Salmon Arm seniors protest DriveABLE policies

Seniors think the testing and the process cause a lot of undue stress and do not provide a true accounting of their abilities.

Angered octogenarians: A group of concerned Salmon Arm seniors look at the BC Driving Regulations on the computer.

Angered octogenarians: A group of concerned Salmon Arm seniors look at the BC Driving Regulations on the computer.

Aging can bring with it difficult transitions – and a group of Shuswap-area seniors thinks government driving regulations are both creating and exacerbating difficulties for some seniors.

Chuck MacDonald would like seniors to be aware of what might await them and would like those in positions of power over drivers to consider the results of their decisions.

“Victoria makes arbitrary decisions and we, as seniors, should be aware of how they’re going to affect us, and so should the advisors – doctors, cops and others – to Victoria…,” he says.

MacDonald is referring to regulations in effect for drivers as they turn 80.

“In smaller areas like Salmon Arm, if you lose your mode of transportation, it can be devastating. We’re encouraged to stay in our homes, but if you’ve lost permission to drive, how do you stay there, and if you can’t stay there, where do you go?”

He and several other seniors think the testing and the way the process is administered cause a lot of undue stress, are not senior friendly, and do not provide a true accounting of their abilities.

Steve Martin, B.C.’s superintendent of motor vehicles, outlines the current requirements regarding older drivers.

•At age 80 and every two years after that, he says, people are required to have a driver’s medical examination, which is carried out by a doctor and tests physical and cognitive abilities. The province provides $75 to doctors for the exam, but some doctors charge a fee over and above that.

•The standardized report is sent to the superintendent’s office and its team of nurses, who decide if any follow-up testing is necessary.

“Sometimes we get a report that clearly indicates a major concern. At that point, somebody’s driving privileges could be rescinded,” Martin says. If there are no concerns, the driver carries on as normal.

•If some concerns about a driver’s cognitive abilities are raised, the superintendent’s office will send the driver a letter requiring them to undertake an in-office ‘DriveABLE’ assessment, which is a cognitive test done using a computer screen.

“They have to touch the computer screen in response to things that are being presented,” Martin says.

People from Salmon Arm have been instructed to go to Kelowna for both the DriveABLE computer assessment and the road test, which may be required later. If the driver fails or passes the DriveABLE assessment, they don’t take a road test. The failed driver will no longer be able to drive, whereas the driver who passes can continue.

•“If they score in the middle zone – not a clear pass and not a clear fail – we refer people to an on-road assessment,” Martin says.

The on-road assessment is not done in the senior’s own car but in one that has, for safety reason, dual controls, he explains.

Martin says only a small percentage of seniors who go for the initial driver’s medical examination end up having further testing.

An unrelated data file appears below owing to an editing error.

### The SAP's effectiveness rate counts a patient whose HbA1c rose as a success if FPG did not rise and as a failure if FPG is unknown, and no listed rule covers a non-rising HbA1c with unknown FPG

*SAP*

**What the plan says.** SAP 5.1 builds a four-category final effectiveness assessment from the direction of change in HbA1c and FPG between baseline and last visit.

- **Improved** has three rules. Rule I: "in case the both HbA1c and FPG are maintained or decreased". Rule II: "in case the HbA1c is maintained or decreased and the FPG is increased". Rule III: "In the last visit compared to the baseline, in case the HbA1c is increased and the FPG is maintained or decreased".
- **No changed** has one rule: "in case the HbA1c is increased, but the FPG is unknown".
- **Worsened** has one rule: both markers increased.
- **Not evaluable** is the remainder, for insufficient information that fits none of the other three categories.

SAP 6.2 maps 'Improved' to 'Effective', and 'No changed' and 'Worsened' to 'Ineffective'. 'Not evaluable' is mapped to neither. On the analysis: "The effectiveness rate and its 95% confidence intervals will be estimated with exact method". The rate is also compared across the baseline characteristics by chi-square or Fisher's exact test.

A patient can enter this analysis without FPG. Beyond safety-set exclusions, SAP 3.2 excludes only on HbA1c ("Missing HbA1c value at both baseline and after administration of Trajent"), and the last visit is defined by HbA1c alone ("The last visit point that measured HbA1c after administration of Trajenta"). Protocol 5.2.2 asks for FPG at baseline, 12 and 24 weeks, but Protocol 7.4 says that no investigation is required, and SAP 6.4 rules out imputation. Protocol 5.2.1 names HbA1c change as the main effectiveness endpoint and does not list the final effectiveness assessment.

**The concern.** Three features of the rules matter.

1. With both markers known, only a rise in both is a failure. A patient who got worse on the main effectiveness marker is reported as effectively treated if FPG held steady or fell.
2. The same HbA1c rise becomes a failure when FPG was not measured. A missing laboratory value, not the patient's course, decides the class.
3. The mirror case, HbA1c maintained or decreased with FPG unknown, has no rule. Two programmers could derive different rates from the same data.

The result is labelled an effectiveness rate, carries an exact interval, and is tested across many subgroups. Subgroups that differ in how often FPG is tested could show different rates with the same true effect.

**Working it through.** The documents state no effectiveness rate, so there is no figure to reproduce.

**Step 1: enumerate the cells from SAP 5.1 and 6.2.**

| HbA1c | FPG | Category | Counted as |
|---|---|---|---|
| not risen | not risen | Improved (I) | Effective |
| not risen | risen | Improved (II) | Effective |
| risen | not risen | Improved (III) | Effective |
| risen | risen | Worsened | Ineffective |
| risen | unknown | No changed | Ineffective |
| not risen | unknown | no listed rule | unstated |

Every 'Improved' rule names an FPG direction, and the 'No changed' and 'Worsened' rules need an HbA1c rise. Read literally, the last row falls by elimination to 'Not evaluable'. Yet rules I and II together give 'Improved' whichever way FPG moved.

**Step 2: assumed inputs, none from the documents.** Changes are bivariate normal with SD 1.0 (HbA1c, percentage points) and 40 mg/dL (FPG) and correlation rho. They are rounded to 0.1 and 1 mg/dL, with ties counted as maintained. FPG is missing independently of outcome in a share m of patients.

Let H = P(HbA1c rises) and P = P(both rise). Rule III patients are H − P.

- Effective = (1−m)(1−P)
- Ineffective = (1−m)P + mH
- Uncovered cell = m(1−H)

“We assess 44,000 seniors every year and only 1,500 of those are referred to DriveABLE.”

However, that’s small consolation to Salmon Arm seniors Chuck and Joyce MacDonald, Boyd Greer, Fred and Vivian MacDonald, and Joe and Jenny Veldhoen. Although they understand that unsafe drivers shouldn’t be driving, they disagree with the process. Vivian MacDonald went to a doctor after receiving the letter saying she would have to have a medical. She expected just a physical exam.

“All I did was pay $50, he asked me all these questions and by this time I was frazzled,” she recalls, noting that the doctor then took her blood pressure which was high. “I just froze. I couldn’t think. I came out of there so frustrated. I don’t think older people should be put through this.”

She also felt badly and under pressure being in the doctor’s office, trying to recall items on a grocery list the doctor had recited to her, while the waiting room was filled with sick people,

Joe Veldhoen says he first received a notice to see a doctor in early October and he’s still not done with the process. He, too, didn’t like the computer test, finding the glare of the screen and the format unsettling. After taking all the required tests he was given back his licence, but he still hasn’t received the letter he expected confirming everything’s official.

“It comes out of the blue,” says his spouse Jenny of the requirements. “You can’t sleep anymore, thinking about it.”

Joe agrees.

“They make all this to-do about elder abuse. I think they’re doing a good job themselves.”

Greer points out that so much is at a doctor’s discretion, he’d like the motor vehicle branch to handle the exam.

Says Chuck MacDonald: “We want a realistic test, a better test, better treatment and more consideration.”

Superintendent Martin, meanwhile, says the DriveABLE test is scientifically proven and the computer procedure is similar to what people are used to when taking eye exams. He did say, however, that his office will be striving to better communicate with seniors and to explain the process better.

“We need to balance the need for public safety and the need for people’s mobility. We do try to keep people driving as long as they can, within the context of safety.”


Editor’s note: On Monday afternoon, the B.C. government announced it would no longer use the DriveABLE program as a sole factor in revoking a licence. The Observer will provide an update as details become available.